NAICU Washington Update

Funding Bill Significantly Increases Student Aid

March 23, 2018

Six months into the fiscal year, and five continuing resolutions later, Congress finalized FY 2018 spending with an omnibus bill that provides significant increases for the student aid programs and student loan and departmental management issues. Congress decidedly rejected the administration’s budget request for the Department of Education by setting the following funding levels for student aid:
  • Pell Grant: $175 increase in the maximum grant, from $5,920 to $6,095.
  • Supplemental Educational Opportunity Grant (SEOG): $107 million increase to $840 million.
  • Federal Work Study: $140 million increase to $1.13 billion.
  • TRIO: $60 million increase to $1.01 billion.
  • GEAR UP: $10 million increase to $350 million.
  • Graduate Assistance in Areas of National Need (GAANN): $23 million, a $5 million cut.
It is important to point out that the $175 increase in the Pell Grant maximum is a discretionary increase in the maximum grant, meaning it is fully funded by appropriations.  This is significant because it raises the baseline for funding the program, making it difficult to cut in future years.  

It is also important to note that the $107 million increase in SEOG is an unexpected victory, as the program has not been increased in more than a decade.  Not only has SEOG not been increased, there are proposals, as part of the reauthorization of the Higher Education Act, to eliminate it to provide only one grant, or to eliminate it and absorb the funding into Federal Work Study. 

And, while graduate education programs were cut, funding GAANN, rather than eliminating it according to the President’s budget, signifies continued Congressional support for graduate education in the humanities.

Other programs of interest to private colleges also fared well in the final spending bill.  All of the Strengthening Institutions Grants programs were increased, including a $12 million increase for Title III-Part A, to $99 million; a $15 million increase for Hispanic Serving Institutions, to $123 million; a $1.3 million increase for the portion of funding for Historically Black Colleges and Universities (HBCUs) that is funded through appropriations; and a $35 million increase for HBCU graduate institutions, to $280 million.  The Work Colleges program was increased by $1.2 million, to $9.6 million.  And, International Education and Teacher Quality Partnership Grants were level funded, rather than eliminated, as proposed in the President’s budget.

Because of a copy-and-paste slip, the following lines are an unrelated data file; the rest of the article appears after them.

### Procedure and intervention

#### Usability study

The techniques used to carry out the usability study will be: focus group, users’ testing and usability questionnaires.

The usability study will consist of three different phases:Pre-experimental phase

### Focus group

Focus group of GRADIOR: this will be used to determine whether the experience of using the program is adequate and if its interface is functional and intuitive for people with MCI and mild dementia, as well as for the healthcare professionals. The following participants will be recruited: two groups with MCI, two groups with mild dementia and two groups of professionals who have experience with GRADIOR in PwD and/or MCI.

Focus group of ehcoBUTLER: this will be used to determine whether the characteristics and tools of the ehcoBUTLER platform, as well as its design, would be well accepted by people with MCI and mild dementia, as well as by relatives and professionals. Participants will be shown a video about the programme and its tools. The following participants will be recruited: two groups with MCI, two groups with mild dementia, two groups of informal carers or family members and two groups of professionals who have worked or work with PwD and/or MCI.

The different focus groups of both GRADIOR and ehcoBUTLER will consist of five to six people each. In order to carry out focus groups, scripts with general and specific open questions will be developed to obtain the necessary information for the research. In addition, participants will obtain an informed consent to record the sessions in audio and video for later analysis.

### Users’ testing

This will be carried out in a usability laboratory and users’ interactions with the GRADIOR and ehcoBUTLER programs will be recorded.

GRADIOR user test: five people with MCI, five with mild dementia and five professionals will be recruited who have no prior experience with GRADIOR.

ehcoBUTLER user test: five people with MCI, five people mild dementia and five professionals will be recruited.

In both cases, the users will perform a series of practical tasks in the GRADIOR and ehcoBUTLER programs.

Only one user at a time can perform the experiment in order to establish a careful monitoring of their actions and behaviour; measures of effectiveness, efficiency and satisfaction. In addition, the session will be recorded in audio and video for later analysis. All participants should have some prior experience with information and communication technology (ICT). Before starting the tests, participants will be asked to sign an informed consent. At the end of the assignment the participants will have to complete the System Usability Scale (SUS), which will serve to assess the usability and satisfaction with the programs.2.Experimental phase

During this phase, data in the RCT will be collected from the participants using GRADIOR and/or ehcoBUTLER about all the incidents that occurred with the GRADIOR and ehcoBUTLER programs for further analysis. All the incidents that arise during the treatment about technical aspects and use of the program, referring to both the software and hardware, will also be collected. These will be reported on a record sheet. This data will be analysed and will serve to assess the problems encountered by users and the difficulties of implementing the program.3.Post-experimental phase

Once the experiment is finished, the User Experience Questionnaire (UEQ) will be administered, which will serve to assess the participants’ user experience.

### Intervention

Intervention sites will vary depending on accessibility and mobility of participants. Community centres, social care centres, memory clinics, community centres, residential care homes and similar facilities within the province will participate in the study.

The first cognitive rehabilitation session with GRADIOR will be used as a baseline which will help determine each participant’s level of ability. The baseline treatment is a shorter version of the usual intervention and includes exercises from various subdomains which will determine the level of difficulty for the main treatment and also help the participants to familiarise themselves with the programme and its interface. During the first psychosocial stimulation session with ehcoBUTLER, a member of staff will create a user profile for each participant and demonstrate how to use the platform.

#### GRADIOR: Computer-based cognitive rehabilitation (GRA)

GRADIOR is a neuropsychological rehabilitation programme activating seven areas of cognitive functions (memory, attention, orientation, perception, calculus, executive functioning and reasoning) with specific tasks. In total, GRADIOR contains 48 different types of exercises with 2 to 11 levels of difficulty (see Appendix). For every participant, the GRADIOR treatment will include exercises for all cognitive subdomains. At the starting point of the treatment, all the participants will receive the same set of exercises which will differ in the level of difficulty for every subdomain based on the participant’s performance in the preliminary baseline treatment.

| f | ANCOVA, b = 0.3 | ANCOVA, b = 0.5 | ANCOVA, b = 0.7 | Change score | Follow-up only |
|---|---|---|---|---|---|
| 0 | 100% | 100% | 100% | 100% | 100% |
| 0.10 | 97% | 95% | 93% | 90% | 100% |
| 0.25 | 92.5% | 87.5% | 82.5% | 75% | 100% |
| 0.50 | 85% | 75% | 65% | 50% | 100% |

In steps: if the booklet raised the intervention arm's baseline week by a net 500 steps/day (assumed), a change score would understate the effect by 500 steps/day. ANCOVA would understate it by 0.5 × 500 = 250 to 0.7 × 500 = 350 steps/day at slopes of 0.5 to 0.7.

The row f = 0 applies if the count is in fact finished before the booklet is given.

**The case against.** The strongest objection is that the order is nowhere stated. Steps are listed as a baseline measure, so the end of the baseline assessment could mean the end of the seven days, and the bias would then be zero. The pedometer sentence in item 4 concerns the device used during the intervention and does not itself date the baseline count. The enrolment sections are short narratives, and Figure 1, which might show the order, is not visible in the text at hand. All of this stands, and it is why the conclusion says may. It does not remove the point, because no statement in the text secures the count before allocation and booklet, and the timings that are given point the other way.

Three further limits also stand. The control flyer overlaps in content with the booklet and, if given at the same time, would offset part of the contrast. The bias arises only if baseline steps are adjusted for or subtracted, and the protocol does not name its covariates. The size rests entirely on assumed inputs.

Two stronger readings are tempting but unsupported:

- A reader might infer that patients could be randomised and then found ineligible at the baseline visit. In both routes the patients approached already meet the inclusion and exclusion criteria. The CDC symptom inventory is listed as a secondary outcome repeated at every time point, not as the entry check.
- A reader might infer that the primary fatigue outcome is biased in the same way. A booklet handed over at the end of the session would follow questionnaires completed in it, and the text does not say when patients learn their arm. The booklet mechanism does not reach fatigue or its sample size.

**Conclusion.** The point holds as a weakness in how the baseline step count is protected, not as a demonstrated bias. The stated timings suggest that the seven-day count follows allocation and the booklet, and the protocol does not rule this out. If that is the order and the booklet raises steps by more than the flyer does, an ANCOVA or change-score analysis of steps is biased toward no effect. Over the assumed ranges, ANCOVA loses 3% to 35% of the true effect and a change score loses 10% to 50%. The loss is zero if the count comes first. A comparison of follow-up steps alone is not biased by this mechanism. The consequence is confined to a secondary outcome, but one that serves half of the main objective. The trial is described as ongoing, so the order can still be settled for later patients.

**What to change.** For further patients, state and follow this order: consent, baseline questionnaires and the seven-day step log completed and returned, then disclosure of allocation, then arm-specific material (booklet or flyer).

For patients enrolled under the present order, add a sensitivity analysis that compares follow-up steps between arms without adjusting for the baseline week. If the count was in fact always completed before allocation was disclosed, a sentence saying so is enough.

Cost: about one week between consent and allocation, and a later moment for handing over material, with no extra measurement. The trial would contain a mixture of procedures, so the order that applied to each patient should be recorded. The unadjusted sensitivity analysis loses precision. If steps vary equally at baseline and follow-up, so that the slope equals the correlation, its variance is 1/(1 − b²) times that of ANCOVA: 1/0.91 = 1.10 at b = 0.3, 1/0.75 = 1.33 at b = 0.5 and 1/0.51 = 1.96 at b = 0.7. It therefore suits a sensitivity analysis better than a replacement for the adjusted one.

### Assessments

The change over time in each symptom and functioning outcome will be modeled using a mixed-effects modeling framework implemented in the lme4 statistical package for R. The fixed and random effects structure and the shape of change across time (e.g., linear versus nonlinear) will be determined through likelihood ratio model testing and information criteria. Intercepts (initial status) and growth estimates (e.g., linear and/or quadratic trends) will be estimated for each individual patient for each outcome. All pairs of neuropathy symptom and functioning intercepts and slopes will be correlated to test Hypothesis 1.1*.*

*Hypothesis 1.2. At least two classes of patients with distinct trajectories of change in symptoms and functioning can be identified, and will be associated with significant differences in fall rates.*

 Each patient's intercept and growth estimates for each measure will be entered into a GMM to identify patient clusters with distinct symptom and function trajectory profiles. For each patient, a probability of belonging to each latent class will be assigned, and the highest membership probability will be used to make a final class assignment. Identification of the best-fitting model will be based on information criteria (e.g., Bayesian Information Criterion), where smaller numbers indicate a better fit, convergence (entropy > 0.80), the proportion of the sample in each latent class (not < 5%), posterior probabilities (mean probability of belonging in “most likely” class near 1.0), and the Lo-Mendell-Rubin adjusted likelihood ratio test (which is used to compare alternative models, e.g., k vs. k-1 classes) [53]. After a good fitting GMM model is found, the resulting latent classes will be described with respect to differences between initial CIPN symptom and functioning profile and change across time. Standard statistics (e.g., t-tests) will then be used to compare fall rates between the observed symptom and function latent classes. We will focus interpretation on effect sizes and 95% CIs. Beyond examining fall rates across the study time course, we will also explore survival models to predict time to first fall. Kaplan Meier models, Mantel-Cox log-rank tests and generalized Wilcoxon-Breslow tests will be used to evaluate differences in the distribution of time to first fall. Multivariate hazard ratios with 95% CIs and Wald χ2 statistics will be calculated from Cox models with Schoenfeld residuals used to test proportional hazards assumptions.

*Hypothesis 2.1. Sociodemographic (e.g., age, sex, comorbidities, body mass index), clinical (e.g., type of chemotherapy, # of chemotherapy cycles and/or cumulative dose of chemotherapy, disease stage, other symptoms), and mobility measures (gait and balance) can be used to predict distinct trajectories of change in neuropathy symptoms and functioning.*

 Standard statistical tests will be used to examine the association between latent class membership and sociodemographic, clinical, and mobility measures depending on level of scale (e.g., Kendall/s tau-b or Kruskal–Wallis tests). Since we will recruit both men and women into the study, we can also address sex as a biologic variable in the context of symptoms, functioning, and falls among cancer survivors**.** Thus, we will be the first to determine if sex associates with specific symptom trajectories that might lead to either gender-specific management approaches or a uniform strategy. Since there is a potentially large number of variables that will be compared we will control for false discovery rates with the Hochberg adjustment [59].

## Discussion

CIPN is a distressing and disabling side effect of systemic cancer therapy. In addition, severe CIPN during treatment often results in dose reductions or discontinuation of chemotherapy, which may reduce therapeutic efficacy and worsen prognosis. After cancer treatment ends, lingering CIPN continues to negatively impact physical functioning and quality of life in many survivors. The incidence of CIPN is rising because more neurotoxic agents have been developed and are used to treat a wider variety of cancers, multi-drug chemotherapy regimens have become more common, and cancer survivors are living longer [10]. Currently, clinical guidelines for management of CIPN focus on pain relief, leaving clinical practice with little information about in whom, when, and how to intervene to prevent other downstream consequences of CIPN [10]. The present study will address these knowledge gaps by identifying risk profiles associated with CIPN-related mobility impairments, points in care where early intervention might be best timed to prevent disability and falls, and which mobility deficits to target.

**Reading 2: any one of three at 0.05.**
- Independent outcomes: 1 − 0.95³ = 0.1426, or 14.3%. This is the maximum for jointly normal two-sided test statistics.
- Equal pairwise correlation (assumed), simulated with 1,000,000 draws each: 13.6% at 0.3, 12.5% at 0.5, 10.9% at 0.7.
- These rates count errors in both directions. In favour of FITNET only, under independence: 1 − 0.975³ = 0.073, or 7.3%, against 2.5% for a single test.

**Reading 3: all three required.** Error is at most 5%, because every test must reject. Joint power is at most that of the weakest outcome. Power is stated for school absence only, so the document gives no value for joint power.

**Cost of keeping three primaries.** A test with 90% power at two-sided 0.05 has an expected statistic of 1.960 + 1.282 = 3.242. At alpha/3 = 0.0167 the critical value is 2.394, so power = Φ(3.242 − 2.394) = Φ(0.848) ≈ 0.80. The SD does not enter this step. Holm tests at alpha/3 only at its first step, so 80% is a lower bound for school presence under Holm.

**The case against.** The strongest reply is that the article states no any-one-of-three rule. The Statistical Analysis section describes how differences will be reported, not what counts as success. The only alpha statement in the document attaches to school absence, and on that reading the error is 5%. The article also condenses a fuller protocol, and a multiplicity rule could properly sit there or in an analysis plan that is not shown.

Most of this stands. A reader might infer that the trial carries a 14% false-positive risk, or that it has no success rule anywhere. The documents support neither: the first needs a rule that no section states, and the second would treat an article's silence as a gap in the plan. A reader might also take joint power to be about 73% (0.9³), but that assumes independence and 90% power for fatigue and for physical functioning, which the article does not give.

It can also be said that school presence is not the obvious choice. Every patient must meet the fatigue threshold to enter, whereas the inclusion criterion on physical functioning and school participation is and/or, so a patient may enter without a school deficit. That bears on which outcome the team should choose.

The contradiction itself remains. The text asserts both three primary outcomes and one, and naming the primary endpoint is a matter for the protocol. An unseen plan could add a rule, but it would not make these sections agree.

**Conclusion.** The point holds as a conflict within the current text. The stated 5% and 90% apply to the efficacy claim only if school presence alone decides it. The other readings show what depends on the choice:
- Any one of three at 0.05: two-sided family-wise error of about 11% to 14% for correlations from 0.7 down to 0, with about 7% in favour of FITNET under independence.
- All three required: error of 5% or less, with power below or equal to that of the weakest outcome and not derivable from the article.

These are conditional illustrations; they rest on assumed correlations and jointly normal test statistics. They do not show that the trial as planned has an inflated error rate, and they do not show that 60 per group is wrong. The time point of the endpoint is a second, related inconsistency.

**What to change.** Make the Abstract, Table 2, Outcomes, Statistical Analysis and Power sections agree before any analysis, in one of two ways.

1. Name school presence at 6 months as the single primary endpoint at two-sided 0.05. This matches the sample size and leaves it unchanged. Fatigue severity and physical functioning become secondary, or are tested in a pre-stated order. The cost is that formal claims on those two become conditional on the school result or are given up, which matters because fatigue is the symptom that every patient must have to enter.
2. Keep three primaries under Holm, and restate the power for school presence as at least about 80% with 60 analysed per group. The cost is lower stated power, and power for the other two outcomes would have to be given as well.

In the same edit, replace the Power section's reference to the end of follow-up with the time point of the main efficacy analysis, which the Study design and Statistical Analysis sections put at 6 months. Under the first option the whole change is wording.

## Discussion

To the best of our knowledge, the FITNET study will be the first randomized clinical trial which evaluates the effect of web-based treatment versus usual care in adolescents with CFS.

Student Loan and Departmental Management Issues
The omnibus bill comes on the heels of the President’s FY 2019 budget request, which included proposals for restructuring student loan administration and departmental management.  It also comes just days after Secretary Betsy DeVos’ appearance at a hearing before the Labor-HHS-Education Appropriations Subcommittee.  During that hearing, committee members grilled her about continuing to ask for the elimination of programs the subcommittee supports, and her plans to restructure the agency.

In their oversight role, appropriators provided funding for certain areas of student loan administration, and attached language to the funding bill limiting the Secretary’s ability to change things at the agency without congressional consultation.  They specifically banned her from eliminating the Budget Service office, which she has proposed to decentralize among lower-ranked offices at the Department.

In rejecting the President’s request to eliminate the Public Service Loan Forgiveness (PSLF) Program, the bill provides an increase of $350 million to the Direct Loan Program account.  This will allow eligible borrowers already in repayment to qualify for PSLF, if they have been working in public service and have been enrolled in a repayment plan that does not provide this benefit. This allows eligible borrowers who have been in a program without loan forgiveness to change programs and take advantage of the forgiveness benefit. The Secretary of Education is directed to provide a simple application for borrowers within 60 days of enactment.  Borrowers will then be awarded loan cancellation on a first-come, first-served basis, up to $500 million in total loan volume for the program. 

The bill also includes a $100 million increase in student loan servicing funds to ensure student borrowers are better served during the application, servicing, and repayment stages. Language is included that bars the Department from having only one servicer, instructs it to be cautious as it proposes to significantly revamp student loan servicing, and ensures elements to promote accountability, transparency and competition are part of the servicing solicitations.

Also, under the guise of departmental management, the bill includes an $8.5 million increase for the Office of Civil Rights (OCR).  It also includes language directing the Secretary to increase full-time staff so OCR can more effectively investigate complaints, and maintain its 12 regional offices to meet the critical workload in this area.

Research Increases
In addition to increased funding at the Department of Education, many of the research agencies of interest to private colleges also received significant increases.  Some of the major areas include the following:
  • National Institutes of Health: increased $3 billion, to $37.1 billion.
  • National Science Foundation: increased $300 million, to $7.77 billion.
  • Department of Energy Office of Science: increased $870 million, to $6.26 billion.
  • NASA Office of Science: increased $460 million, to $6.22 billion.

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